Film & TV

Venice Film Fest: Joshua Oppenheimer's The Look of Silence Is More Honest Than The Act of Killing

In 2012, documentary filmmaker Joshua Oppenheimer made a splash with The Act of Killing, in which he sought out members of Indonesian killing squads, individuals who murdered thousands of innocent citizens accused of being communists after a military takeover in 1965, and invited them to re-enact their crimes in the style of Hollywood movies.

See also: Venice Film Fest: In Birdman, Michael Keaton Is Haunted by His Superhero Past

The thugs happily took the bait, relishing the chance to re-live their glory days in front of Oppenheimer's camera. The picture was disturbing, but it also set up an unholy bargain with its audience: Were we supposed to be shocked by the fact that genocidal killers might feel no remorse for what they'd done? Oppenheimer handed these creeps their stage and then invited us to watch the charade; afterward, we could congratulate ourselves for being appalled -- as if any sane, minimally moral person wouldn't be. The whole arrangement was gimmicky and, for the audience, a little too cushy.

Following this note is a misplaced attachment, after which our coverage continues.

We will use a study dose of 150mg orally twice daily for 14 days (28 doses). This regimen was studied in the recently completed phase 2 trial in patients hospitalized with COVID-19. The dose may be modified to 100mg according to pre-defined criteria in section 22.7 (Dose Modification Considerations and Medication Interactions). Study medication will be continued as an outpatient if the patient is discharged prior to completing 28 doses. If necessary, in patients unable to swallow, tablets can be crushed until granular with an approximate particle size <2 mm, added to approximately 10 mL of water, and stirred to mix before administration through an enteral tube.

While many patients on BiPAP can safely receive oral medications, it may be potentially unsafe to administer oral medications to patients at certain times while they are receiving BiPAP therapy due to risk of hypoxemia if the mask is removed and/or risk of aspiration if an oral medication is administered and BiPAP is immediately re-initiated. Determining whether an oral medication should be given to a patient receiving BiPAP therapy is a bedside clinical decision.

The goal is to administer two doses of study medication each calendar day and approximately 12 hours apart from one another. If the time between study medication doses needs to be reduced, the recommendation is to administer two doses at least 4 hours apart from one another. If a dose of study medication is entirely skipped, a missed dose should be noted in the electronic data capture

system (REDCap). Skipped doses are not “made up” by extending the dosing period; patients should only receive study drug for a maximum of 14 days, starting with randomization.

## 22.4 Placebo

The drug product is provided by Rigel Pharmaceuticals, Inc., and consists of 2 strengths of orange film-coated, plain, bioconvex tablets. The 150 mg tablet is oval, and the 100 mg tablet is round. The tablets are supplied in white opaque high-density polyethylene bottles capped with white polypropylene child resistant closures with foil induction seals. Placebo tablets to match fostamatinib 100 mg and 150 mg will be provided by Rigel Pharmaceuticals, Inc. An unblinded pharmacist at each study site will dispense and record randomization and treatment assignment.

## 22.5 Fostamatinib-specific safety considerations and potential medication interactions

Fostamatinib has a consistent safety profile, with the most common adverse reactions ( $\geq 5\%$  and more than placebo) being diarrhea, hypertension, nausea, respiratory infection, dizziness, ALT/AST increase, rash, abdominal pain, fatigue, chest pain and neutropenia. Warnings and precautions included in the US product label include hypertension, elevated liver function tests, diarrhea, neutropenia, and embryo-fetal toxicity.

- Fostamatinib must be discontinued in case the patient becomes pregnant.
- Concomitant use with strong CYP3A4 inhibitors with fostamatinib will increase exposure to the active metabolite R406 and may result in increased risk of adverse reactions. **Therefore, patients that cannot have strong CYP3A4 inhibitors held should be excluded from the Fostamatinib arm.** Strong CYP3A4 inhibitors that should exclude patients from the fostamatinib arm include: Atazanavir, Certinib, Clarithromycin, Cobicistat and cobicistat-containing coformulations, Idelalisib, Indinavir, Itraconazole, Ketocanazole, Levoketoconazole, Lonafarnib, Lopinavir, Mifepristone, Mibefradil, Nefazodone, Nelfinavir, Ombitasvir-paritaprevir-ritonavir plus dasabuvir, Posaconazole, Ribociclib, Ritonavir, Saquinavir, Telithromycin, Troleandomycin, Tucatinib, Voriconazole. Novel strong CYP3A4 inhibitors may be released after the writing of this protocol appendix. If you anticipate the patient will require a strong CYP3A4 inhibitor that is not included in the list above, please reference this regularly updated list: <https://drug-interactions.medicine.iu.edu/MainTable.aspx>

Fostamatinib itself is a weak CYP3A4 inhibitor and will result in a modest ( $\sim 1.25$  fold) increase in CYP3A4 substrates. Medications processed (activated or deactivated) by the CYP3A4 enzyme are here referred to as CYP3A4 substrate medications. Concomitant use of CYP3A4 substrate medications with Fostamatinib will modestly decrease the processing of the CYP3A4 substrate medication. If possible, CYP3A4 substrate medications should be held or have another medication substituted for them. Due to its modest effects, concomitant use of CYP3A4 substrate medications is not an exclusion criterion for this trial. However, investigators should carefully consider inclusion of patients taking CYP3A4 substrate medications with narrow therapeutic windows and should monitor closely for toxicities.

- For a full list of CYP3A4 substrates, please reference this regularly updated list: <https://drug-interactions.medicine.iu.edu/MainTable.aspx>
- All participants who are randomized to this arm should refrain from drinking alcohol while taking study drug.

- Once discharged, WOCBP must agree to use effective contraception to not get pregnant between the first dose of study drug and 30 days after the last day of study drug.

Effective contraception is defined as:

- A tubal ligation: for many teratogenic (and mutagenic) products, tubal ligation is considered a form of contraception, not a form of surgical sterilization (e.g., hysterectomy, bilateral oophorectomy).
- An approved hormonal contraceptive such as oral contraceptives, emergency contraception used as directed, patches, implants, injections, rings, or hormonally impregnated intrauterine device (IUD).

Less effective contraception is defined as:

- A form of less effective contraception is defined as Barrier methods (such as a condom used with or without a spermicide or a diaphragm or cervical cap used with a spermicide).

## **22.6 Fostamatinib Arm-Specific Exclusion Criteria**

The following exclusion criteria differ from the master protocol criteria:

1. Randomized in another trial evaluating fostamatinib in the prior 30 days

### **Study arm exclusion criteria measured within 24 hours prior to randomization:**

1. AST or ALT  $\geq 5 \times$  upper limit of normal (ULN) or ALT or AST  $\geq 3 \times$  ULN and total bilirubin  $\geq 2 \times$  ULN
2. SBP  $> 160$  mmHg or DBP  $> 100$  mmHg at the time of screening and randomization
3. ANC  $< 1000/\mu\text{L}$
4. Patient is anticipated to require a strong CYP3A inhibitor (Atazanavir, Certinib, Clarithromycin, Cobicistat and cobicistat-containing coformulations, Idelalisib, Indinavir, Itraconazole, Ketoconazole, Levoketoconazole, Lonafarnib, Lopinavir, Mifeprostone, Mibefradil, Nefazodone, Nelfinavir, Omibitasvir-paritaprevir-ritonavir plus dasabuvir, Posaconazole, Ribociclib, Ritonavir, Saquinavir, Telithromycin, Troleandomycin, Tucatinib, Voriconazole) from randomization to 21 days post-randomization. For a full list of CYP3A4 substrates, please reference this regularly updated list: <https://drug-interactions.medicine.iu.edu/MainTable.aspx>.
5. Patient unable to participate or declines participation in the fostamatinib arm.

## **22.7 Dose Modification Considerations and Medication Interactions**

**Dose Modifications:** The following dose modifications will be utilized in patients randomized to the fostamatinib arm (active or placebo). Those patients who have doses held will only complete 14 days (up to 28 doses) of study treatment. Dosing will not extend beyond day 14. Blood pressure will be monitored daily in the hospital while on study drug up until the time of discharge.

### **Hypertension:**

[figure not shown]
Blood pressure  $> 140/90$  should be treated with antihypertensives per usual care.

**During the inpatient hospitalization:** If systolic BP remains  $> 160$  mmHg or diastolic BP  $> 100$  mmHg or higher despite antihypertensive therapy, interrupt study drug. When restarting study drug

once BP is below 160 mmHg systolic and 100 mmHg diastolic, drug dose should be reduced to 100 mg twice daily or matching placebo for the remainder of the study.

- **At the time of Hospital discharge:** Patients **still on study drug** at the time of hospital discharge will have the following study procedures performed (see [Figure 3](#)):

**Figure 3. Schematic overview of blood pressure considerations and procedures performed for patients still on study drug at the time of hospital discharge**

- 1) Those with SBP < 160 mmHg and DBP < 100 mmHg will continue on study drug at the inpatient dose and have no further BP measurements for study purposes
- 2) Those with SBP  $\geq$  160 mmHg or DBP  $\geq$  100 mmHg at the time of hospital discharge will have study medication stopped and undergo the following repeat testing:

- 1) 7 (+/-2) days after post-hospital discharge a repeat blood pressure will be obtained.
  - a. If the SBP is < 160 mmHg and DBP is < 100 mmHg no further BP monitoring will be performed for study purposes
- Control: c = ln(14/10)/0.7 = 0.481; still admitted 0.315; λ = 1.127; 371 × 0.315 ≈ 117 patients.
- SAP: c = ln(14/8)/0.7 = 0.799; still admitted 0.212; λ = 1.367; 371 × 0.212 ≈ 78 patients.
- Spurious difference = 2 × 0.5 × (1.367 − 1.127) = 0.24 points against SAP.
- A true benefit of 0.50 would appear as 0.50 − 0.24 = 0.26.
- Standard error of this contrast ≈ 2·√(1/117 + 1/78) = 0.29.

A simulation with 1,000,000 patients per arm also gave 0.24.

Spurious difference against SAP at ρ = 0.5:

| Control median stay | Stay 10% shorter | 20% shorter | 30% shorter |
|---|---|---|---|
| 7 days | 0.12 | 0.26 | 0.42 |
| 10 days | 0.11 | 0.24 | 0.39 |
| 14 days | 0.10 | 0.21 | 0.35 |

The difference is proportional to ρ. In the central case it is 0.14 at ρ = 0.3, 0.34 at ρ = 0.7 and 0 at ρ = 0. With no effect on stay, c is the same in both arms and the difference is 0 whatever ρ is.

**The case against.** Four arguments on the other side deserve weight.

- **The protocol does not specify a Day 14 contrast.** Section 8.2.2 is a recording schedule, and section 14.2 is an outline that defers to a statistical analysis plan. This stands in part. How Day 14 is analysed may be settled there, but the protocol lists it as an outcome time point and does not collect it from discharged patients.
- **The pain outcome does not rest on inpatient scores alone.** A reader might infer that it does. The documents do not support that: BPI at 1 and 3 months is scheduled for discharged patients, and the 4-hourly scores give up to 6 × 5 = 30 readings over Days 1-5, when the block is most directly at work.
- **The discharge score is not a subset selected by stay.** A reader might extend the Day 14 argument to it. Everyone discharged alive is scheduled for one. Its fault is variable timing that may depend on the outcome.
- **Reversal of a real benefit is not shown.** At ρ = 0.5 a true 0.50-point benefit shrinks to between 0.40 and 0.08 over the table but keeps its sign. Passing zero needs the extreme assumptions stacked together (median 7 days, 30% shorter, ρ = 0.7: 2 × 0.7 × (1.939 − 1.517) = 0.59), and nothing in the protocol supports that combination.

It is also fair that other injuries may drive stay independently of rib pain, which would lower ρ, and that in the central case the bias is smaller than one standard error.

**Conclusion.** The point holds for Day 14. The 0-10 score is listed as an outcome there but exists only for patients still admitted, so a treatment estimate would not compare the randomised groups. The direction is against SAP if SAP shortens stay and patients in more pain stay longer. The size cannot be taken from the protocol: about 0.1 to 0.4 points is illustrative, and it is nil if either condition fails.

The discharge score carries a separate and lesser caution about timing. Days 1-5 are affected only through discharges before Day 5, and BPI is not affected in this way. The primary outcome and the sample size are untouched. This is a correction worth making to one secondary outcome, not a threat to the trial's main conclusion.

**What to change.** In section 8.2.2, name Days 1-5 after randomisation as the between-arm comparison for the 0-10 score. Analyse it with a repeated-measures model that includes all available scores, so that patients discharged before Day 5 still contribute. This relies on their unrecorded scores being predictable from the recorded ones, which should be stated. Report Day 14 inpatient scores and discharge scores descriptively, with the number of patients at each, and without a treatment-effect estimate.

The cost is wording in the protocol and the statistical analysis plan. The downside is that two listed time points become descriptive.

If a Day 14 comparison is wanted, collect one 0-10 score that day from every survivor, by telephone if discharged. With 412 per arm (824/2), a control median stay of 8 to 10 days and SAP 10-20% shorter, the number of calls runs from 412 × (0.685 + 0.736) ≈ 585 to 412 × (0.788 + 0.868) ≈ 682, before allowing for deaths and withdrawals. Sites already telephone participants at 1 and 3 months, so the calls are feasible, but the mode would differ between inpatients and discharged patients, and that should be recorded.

Oppenheimer has now made a follow-up, playing here in competition, and if it's a far less flashy film than The Act of Killing, it's also a better and possibly more honest one. In The Look of Silence, Adi Rukun, a middle-aged optometrist whose older brother was tortured and killed by the regime, seeks out each of the men who had a hand in the crime -- some of them now powerful officials -- and confronts them about the event.

Most of these people are practically his neighbors. Some of them, as in the earlier picture, happily re-create the most effective killing methods for the camera; one man has even written an illustrated book about what he and his cohorts did, asserting that his actions have historical importance. Adi's parents are still alive, elderly and frail; they speak of their dead son in a way that proves his memory lives on in them every day. Adi's hope is to begin some sort of healing, to find a way to forgive the men who killed his brother. That's about as easy as you might think: His face radiates mostly kindness and calm, but you can see that he's also searching for something elusive, a closure he may never find. Seen through his eyes, these killers -- bragging, back-pedaling, and cracking jokes in response to his earnest questions -- seem even more truly evil than they did when they were riffing on scenes from Scarface.

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Stephanie Zacharek was named a finalist for the Pulitzer Prize in criticism in 2015. Her work appears in other Voice Media Group publications.,

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